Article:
FHE with a future defense attorney

So, tonight our Family Home Evening was a review of our Family Laws, which were composed when the kids were 6 months, 2, and 4 years old, and which need review and minor adjustments pretty often. We thought that our 7-year-old, and maybe our 5-year-old were ready for the notion that actions can have both natural consequences and consequences imposed by an authority of some sort. We chose what seemed like a simple example–driving through a red light (natural consequence: accident, imposed consequence: ticket). The following discussion ensued:

Dad: “What could happen if you drove through a red light?”
Peter: “Well, I wouldn’t be driving, because you have to be 16 to get a learning permit, and I’m only 7 and 7 plus [long pause, much finger counting] 9 makes 16, so I can’t even start learning to drive for nine years and then I think it’s half a year before you can get a regular license…”
Mom: “You’re right, Peter, just *imagine* that you drove through a red light someday.”
Peter: “Well, I wouldn’t do that, unless maybe I was a firefighter or a policeman, because they’re allowed to drive through red lights…”
Dad: “Right, but just think about if a regular person drove through a red light.”
Louisa (5): “They might get in an accident!”
Mom (aka the Grammar Sheriff): “That’s right, he or she might cause an accident.”
Peter: “Yeah, but they might not.”
Dad (aka Very Bad Person who does not care about the finer points of grammar): “Right Peter, they might not get into an accident, but what else could happen?”
Peter: “Well, they might get a ticket, but only if a policeman saw them. And also, what if it was in the middle of the night and the light was broken? Then they would have to go through the light, because otherwise they might fall asleep in their car, and that’s worse than driving through a red light–well, it’s dangerous, anyway–and then I don’t think the policeman should give them a ticket, because they were *trying* to choose the right…”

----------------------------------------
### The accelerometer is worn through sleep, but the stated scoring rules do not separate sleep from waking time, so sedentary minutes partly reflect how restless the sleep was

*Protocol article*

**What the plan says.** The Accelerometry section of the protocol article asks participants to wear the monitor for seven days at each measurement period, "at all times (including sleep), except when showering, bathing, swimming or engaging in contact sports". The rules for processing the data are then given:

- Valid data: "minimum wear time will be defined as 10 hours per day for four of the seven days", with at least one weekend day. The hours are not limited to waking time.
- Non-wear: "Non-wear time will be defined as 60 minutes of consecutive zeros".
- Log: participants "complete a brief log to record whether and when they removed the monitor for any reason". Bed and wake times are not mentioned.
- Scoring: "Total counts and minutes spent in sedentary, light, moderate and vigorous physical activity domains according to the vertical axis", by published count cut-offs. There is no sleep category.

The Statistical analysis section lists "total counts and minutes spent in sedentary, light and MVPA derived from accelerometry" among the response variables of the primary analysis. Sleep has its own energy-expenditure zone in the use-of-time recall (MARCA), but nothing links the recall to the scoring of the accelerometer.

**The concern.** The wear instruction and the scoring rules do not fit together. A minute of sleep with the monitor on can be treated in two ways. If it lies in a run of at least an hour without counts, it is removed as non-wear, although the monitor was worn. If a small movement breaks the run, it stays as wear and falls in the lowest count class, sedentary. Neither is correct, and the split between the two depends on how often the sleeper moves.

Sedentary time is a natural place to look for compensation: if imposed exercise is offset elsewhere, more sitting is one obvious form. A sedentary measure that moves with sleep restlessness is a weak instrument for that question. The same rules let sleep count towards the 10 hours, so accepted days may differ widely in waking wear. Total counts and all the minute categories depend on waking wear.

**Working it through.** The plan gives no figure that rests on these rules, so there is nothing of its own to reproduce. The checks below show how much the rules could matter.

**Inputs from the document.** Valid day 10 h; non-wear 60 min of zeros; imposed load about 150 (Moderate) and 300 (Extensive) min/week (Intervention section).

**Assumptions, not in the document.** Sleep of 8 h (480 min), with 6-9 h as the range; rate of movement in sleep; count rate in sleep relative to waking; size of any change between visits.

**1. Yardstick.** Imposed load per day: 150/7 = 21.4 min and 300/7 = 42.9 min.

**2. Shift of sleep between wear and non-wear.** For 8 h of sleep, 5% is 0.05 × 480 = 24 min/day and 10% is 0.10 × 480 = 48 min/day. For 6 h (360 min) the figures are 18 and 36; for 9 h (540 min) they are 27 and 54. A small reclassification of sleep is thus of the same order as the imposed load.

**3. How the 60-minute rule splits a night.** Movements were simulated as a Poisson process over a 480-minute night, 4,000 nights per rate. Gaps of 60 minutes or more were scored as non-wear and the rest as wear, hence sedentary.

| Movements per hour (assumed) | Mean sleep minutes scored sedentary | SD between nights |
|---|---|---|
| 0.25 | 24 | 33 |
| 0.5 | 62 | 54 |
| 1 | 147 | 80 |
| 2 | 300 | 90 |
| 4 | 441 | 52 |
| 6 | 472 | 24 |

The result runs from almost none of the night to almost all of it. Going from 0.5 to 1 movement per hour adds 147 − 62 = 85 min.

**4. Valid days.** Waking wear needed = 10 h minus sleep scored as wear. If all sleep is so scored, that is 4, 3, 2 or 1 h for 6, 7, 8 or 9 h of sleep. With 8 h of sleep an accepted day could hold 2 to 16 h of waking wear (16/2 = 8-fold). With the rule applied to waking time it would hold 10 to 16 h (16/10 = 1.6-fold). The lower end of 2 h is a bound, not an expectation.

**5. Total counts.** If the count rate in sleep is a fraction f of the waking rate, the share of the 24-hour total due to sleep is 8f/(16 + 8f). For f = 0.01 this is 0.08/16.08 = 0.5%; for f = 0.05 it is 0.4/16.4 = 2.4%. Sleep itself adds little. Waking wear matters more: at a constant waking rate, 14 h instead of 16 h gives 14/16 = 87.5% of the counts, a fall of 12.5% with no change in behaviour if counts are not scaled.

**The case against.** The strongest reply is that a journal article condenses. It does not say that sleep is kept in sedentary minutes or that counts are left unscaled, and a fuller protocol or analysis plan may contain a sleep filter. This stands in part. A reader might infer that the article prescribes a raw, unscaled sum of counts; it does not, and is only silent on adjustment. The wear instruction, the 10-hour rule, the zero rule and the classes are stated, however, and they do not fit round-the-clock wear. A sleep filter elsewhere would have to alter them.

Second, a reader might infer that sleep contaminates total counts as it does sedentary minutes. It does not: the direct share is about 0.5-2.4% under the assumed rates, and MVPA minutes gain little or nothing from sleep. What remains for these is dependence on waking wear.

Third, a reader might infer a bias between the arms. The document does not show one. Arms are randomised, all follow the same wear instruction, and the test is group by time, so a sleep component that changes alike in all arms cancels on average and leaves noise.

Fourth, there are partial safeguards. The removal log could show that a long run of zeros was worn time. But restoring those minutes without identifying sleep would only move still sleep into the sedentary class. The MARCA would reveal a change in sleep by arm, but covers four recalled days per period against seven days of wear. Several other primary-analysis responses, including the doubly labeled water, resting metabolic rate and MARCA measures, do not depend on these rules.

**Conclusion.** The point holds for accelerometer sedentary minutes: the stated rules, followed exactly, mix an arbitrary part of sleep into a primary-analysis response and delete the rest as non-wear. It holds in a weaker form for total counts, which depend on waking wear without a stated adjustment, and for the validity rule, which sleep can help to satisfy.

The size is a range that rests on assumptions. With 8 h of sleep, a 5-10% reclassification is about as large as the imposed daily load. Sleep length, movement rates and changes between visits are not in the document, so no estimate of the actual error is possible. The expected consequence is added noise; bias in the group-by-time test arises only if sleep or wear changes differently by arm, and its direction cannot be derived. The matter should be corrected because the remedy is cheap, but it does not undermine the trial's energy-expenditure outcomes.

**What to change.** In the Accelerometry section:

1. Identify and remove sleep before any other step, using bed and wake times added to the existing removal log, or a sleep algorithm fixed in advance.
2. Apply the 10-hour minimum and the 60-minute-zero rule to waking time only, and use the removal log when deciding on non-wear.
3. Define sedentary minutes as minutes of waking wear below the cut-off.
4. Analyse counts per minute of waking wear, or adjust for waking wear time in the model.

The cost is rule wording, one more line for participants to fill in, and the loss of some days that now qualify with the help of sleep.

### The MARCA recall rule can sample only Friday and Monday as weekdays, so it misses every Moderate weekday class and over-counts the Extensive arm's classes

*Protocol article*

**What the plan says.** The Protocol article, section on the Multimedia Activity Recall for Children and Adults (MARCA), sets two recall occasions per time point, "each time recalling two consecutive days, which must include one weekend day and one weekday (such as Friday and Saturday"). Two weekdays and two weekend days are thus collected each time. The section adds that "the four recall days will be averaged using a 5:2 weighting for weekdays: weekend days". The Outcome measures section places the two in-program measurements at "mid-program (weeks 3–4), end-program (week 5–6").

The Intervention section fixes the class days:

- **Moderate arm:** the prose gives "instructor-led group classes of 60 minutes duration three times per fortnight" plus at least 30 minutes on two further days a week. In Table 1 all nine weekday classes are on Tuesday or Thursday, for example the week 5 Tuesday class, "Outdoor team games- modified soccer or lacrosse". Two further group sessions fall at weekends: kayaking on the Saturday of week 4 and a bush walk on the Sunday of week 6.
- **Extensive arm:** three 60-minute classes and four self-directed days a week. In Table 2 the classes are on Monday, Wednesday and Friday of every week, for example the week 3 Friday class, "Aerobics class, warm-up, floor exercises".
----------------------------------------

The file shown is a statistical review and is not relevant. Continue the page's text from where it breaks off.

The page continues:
I often joke that my firstborn was specially sent to help me gain a greater appreciation for Elder Packer’s approach. I’m half kidding, but I really do find myself much less a fan of free agency, dialogue, and gentle persuasion than I was when I was 20. So I wonder, how do the rest of you find what you thought to be fundamental philosophical commitments changed by close encounters with small humans? Or just by growing older? Is this progress towards wisdom, or merely the sad tale of idealism beaten out of us by cold experience?

9 comments for “FHE with a future defense attorney

  1. March 2, 2004 at 5:58 am

    ROFL! ::putting on my teacher/textbook editor hat:: I’ll use some trivium terms below. There are other names for these stages, too.

    No, you just hit the conversation too early. In child development circles we’d say your firstborn, for all his obviously growing ability to reason, is still in the grammar stage of learning/reasoning. You’re best off sticking to black and white and yes and no for a few more years yet. These guys can dabble in the abstract, but they just don’t really get it (even sevens like yours and mine that have advanced verbal reasoning skills for their age).